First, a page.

FOOTER - the footer is where information like 'hints' is attached to the bottom of the message. In here, users will find guidelines regarding next available actions.
All this might be more intuitive with an example from #onem application:
#ONEM MENU A My account B Invite friends to chat C Create SMS group chats (xGroup) D Services E How to use --Reply A-E
The above message is the landing page of #onem application, also considered the main menu. The first message presents user with the main options that can be accessed and offers a navigation possibility. As you probably figured out, the user can access account information, chat with friends, see available services or follow a tutorial on how to use ONEm features. Each available option has a letter attached to it to facilitate user response. As hinted in the footer, the user can send one of the letters to access the corresponding menu item. This is the MENU concept. Each option is displayed on a new line and has associated an action to it that will result in another message displayed to the user.
Let's follow on the example and say that the user will choose to reply to ONEm Platform with a message containing
D letter. This translates in choosing to access menu item D, available services and the Platform's response will be a list of available service categories. Notice the header changed and so did the hints in the footer.
#ONEM SERVICES A Search B Information C Tools D Business E Entertainment F Social --Reply option/"#"
Let's get back to message body. The amount of information displayed to the user, along with header and footer, can exceed the sms size. In this case, the ONEm platform will split body information in several messages called chunks, adding a paging system that allows users to access more than can fit one single SMS. At the end of each sms body, right before the footer, there will be automatically added information about current chunk and total number of chunks in which the message was split. This mechanism applies both to simple text, like a news article, and options lists that are too long to be displayed in one message.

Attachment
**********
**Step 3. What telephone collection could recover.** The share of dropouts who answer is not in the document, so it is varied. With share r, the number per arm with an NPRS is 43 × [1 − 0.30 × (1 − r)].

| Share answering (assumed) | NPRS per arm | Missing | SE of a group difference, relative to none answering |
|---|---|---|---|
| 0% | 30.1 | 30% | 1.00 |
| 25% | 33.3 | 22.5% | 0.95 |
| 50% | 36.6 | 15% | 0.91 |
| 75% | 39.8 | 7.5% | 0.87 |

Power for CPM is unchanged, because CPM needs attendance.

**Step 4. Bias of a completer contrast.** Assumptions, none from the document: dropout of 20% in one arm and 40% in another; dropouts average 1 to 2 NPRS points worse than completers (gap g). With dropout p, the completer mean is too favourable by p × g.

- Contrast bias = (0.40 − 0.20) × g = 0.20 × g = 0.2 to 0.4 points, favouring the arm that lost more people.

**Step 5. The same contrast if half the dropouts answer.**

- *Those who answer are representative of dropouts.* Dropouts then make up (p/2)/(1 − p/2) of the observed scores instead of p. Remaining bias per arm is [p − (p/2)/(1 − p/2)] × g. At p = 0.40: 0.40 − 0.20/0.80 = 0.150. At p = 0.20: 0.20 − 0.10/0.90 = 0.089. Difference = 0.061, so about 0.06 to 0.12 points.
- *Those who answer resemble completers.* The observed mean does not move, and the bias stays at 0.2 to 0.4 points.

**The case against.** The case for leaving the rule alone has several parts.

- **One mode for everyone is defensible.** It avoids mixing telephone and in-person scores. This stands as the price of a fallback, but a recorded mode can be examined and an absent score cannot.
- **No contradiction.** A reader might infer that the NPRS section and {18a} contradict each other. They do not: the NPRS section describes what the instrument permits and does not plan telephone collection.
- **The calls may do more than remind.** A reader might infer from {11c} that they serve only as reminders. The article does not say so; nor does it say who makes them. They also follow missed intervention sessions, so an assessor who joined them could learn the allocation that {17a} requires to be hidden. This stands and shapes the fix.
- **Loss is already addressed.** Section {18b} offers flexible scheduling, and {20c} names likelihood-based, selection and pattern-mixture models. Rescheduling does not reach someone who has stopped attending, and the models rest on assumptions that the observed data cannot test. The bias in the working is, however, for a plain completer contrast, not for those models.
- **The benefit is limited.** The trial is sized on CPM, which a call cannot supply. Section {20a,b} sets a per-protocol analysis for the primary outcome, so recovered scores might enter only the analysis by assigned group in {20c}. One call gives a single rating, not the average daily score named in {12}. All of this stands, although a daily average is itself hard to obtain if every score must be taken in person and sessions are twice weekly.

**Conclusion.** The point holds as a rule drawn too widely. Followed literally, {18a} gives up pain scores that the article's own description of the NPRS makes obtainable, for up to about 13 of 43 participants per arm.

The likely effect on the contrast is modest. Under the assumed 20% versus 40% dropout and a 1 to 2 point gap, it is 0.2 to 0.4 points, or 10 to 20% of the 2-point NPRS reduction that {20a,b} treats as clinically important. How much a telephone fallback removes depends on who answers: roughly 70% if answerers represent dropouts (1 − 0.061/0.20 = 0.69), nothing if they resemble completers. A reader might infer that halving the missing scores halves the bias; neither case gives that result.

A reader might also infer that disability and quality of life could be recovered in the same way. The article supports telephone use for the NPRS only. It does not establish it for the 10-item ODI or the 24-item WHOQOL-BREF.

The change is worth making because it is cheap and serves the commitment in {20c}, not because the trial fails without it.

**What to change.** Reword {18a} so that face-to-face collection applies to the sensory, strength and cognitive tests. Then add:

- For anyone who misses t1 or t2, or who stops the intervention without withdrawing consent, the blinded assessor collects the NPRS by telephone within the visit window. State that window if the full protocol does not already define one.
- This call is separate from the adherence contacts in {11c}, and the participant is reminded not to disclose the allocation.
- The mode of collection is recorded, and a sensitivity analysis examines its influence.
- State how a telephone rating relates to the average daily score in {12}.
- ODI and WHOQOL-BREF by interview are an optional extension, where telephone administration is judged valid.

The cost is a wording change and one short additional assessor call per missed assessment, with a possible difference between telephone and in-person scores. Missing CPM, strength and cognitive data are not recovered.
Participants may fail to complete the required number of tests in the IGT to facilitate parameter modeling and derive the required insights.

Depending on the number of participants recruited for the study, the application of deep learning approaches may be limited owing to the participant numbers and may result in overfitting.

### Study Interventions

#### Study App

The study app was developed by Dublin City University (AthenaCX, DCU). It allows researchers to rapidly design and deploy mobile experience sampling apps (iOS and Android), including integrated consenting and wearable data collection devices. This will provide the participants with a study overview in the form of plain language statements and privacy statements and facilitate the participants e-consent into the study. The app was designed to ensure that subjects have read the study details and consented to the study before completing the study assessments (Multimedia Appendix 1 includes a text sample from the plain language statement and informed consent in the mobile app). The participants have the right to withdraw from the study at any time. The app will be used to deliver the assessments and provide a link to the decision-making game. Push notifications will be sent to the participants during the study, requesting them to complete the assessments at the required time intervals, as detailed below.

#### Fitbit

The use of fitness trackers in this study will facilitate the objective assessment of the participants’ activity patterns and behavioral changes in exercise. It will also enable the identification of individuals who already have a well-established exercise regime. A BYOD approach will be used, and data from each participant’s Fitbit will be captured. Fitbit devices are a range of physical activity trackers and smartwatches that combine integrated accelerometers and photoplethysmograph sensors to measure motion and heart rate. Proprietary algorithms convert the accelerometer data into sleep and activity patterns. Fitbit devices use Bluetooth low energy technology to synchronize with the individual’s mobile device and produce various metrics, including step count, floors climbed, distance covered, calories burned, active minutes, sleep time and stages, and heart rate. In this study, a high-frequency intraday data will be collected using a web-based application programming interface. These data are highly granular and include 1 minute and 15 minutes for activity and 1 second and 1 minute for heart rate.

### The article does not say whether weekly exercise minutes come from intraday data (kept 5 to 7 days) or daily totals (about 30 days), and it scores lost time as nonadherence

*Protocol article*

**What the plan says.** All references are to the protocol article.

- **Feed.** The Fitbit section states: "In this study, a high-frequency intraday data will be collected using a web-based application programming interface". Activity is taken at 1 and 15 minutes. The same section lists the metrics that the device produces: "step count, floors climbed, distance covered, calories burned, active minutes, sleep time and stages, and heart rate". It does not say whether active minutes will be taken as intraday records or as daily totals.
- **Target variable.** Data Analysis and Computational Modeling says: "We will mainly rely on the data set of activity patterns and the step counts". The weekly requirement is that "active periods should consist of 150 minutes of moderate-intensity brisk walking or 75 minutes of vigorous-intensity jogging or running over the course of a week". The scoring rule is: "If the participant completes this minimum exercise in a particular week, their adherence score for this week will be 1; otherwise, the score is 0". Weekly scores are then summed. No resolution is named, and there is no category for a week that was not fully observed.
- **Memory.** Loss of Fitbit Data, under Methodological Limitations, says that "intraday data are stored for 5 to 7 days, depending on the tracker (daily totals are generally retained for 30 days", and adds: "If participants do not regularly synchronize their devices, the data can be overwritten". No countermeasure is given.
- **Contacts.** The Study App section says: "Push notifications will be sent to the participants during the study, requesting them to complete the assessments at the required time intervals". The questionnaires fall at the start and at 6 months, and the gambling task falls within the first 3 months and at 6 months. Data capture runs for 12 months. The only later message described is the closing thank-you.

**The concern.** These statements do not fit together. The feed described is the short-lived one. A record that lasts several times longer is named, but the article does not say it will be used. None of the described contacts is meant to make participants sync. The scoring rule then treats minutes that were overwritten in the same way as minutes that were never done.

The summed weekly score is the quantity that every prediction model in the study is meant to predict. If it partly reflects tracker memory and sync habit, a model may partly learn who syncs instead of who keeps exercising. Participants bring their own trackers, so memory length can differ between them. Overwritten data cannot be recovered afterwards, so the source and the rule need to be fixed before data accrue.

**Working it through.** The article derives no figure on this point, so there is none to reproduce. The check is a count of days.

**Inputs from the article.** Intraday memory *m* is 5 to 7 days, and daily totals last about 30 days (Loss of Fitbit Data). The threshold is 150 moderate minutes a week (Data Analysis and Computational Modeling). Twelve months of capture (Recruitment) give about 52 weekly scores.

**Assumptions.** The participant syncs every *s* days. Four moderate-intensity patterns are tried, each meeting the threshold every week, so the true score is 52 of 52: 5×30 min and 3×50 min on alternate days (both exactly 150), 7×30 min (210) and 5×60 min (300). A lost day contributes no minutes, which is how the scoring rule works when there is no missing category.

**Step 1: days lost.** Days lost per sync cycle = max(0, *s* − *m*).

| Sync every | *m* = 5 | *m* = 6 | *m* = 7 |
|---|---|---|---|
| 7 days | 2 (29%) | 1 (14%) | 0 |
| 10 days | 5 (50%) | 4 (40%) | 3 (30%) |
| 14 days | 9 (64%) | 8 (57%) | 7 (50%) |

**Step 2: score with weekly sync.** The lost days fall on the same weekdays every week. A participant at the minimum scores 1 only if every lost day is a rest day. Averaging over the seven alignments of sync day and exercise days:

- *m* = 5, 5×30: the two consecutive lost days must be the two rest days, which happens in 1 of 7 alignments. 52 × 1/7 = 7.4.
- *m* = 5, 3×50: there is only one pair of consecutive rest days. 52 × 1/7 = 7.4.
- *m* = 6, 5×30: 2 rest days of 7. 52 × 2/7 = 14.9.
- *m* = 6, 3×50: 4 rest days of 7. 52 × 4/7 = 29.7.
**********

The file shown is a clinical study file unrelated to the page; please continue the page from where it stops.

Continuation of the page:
A great example for this mechanism can be extracted from our #wiki application. The article's introduction about SMS is paginated in 8 chunks and the first 2 are presented below. The hint from footer - "more" - is used to navigate to the next chunk.
#WIKI (ENGLISH) SMS SEARCH SMS (short message service) is a text messaging service component of most telephone, Internet, and mobile device systems. It uses standardized ..1/8 --MORE/BACK >> more communication protocols to enable mobile devices to exchange short text messages. An intermediary service can facilitate a text-to-voice conversion to be sent to landlines. SMS was ..2/8 --MORE/BACK
Another important topic to talk about regards capturing user input. Any webpage or web application will present users with a form to complete and submit. This is rather difficult in the SMS version of ONEm applications, but getting help from wizards, forms are completed step by step, each form field translates in a new message asking user for a free response or choose from a list of options. When all information is gathered, the user can review and submit the form through a supplementary confirmation step. No worries, we dedicated an entire section to forms and how you can create one [here][ ]
To see all these concepts at work, with real ONEm examples, and much more you can watch this Platform Demo